Sunday 11 September 2022


An odd one this. Not so much a whodunnit as a doesn'treallymatterwhodunnit. What's impressive about that is the lack of a need to know bears little impact upon the amount of pleasure I derived from the book. 

In an impressive, though deteriorating, house in the middle of town, lawyer Hector Loursat has withdrawn from the outer world and also the world within his walls. He drinks and reads and drinks some more until he's unable to soak up any more alcohol and has to try to get himself to bed. He's dirty, unkempt, unfriendly and unpleasant. If it weren't for his wealth and his servants, he'd be drowning in his own filth. 

His daughter, Nicole, is almost unknown to him. They eat together, but that's as far as it goes- there isn't even any conversation as they dine. It's partly because she's a mystery/non-entity to him that he hasn't noticed the life she's been living on the floors above. She's joined a gang of rebellious and anarchistic youths, discovered the thrills of breaking the law, enjoyed the delights of a sexual relationship and managed to hide away a seriously injured man in one of the spare rooms. Said injured man is one night found shot dead causing some alarm for the maid and arousing the curiosity of Loursat.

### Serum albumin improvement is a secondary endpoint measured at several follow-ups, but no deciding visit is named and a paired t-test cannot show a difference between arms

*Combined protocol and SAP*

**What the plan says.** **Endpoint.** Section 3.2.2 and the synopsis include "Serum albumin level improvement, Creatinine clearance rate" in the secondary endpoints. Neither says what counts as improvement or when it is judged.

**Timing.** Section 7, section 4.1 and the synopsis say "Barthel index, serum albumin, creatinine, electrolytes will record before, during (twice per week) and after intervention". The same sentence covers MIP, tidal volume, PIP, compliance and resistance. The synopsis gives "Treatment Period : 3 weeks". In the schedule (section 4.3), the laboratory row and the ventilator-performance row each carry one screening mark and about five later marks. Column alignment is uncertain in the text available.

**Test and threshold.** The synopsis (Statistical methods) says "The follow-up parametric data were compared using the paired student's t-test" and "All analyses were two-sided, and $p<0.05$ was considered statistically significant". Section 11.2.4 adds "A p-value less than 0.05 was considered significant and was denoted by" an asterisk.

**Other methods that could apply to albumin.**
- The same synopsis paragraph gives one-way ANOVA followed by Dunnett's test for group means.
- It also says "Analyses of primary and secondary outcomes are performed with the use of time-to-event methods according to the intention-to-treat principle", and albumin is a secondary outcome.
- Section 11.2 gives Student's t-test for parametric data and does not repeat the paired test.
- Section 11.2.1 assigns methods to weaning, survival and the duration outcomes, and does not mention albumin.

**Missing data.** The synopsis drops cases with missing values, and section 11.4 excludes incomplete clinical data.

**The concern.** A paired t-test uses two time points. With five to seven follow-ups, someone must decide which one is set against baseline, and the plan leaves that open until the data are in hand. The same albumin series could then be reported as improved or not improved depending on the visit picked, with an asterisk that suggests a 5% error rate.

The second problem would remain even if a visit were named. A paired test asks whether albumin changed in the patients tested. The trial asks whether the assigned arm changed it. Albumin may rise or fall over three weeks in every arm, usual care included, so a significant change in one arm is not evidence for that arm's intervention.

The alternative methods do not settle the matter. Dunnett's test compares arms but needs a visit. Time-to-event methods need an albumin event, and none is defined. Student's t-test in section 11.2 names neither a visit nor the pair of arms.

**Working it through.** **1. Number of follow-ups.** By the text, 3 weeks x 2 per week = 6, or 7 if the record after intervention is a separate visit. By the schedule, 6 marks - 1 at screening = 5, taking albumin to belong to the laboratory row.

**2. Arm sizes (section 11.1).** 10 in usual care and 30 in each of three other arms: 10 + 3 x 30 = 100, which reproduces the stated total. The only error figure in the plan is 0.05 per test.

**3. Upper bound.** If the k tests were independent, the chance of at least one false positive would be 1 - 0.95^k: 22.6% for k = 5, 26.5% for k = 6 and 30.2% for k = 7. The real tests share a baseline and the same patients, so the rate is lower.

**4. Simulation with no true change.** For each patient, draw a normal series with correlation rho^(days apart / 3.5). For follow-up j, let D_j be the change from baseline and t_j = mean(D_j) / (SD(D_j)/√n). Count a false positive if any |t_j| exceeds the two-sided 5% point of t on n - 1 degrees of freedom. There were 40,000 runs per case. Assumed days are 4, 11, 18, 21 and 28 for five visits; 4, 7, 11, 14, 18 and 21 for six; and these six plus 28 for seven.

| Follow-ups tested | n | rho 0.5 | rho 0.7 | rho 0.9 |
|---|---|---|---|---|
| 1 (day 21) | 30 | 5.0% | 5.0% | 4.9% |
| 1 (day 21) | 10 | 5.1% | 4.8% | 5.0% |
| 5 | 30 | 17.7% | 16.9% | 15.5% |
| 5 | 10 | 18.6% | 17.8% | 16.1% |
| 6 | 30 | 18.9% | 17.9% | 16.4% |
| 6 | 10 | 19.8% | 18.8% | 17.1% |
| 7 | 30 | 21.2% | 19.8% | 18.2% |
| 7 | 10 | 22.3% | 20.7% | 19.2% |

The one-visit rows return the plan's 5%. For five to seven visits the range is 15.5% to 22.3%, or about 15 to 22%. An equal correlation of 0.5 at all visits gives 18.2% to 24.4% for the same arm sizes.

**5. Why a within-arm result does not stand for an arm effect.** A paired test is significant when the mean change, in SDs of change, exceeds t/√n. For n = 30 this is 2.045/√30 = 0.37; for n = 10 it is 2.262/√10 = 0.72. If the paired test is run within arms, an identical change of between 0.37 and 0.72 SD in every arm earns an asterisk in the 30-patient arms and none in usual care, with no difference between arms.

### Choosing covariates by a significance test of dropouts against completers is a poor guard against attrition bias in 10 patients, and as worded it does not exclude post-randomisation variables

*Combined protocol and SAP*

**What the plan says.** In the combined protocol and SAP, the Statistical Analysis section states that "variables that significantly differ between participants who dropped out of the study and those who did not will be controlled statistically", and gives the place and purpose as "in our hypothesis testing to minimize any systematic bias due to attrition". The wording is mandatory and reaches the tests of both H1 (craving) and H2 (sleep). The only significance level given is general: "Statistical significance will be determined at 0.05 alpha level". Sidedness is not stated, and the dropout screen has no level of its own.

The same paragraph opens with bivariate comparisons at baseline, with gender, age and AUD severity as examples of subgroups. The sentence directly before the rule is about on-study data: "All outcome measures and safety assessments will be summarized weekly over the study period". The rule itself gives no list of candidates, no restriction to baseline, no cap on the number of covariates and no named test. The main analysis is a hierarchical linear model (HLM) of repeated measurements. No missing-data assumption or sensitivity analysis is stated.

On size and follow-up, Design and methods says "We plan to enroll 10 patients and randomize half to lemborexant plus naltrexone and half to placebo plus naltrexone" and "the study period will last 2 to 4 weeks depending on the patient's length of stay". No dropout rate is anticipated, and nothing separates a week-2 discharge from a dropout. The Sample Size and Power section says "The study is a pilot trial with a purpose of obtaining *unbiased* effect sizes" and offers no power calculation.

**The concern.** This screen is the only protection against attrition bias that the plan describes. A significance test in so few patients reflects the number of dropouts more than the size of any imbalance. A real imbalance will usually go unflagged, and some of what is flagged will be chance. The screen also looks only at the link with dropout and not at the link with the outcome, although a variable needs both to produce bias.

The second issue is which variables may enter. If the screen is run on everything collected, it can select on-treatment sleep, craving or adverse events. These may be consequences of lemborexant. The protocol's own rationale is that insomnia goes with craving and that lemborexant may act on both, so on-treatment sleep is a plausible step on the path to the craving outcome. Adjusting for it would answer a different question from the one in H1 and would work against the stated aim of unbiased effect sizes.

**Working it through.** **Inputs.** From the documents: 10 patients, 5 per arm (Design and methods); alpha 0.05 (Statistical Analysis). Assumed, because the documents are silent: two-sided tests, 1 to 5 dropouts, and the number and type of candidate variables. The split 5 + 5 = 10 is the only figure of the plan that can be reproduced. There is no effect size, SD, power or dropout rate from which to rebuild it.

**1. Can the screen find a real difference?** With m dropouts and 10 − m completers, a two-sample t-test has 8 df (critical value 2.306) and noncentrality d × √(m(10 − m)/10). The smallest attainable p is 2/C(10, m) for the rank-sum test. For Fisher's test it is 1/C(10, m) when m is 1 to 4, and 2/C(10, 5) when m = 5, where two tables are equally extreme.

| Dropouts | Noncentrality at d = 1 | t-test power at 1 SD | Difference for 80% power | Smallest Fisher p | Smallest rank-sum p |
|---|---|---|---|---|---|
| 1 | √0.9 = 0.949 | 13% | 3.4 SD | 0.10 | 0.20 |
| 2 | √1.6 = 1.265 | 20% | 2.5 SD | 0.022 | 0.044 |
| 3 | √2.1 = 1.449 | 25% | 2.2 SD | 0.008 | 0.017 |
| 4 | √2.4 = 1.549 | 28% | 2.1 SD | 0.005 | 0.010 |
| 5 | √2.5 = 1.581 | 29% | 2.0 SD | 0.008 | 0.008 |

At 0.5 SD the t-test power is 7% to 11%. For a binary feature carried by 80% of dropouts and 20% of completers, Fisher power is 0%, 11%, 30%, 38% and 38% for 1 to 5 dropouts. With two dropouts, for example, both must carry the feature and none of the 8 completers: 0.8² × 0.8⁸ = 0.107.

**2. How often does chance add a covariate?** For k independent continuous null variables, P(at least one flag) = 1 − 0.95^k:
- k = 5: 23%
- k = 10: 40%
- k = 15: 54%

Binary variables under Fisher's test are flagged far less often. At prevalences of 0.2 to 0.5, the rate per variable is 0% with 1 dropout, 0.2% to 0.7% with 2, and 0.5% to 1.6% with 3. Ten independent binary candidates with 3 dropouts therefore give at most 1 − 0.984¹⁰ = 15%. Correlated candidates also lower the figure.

When it becomes clear that Nicole's boyfriend is a key suspect in the murder, Loursat slowly opens up, life a flower offering one final bloom. He leaves the house, finds that the world outside is at least as interesting as those existing between the covers of books and eventually takes on the case. 

Each of the gang members has their character dissected. We get to see the misfortune, the opportunities or lack of, the social injustices of the French class system, family problems and the inner workings of humanity as the case is investigated and father and daughter begin to engage with each other in a way that hasn't happened since Nicole's mother upped and left. 

No longer is Loursat intoxicated by booze alone. Instead he gets high on the sights, smells and intrigues of the cafes and bars in the locality. 

Eventually, we're taken to the courthouse where the remainder of the novel is almost entirely set. 

The dissection continues and the interest is maintained, but if the characters on the stand were actors, it would have to be pointed out that they're a little hammy and wooden. 

In the end, without any clear reason, the case is solved when one of the gang melts while giving testimony. It's not expected and doesn't feel entirely plausible. That said, it really doesn't matter. As I mentioned at the start, the book gives a great deal of pleasure and that's almost entirely because of the study of the lawyer. It's fantastic seeing him in decline and thrilling to see him re-engage with life. 

Moody and sensorial, this one will get under your skin, for sure. 

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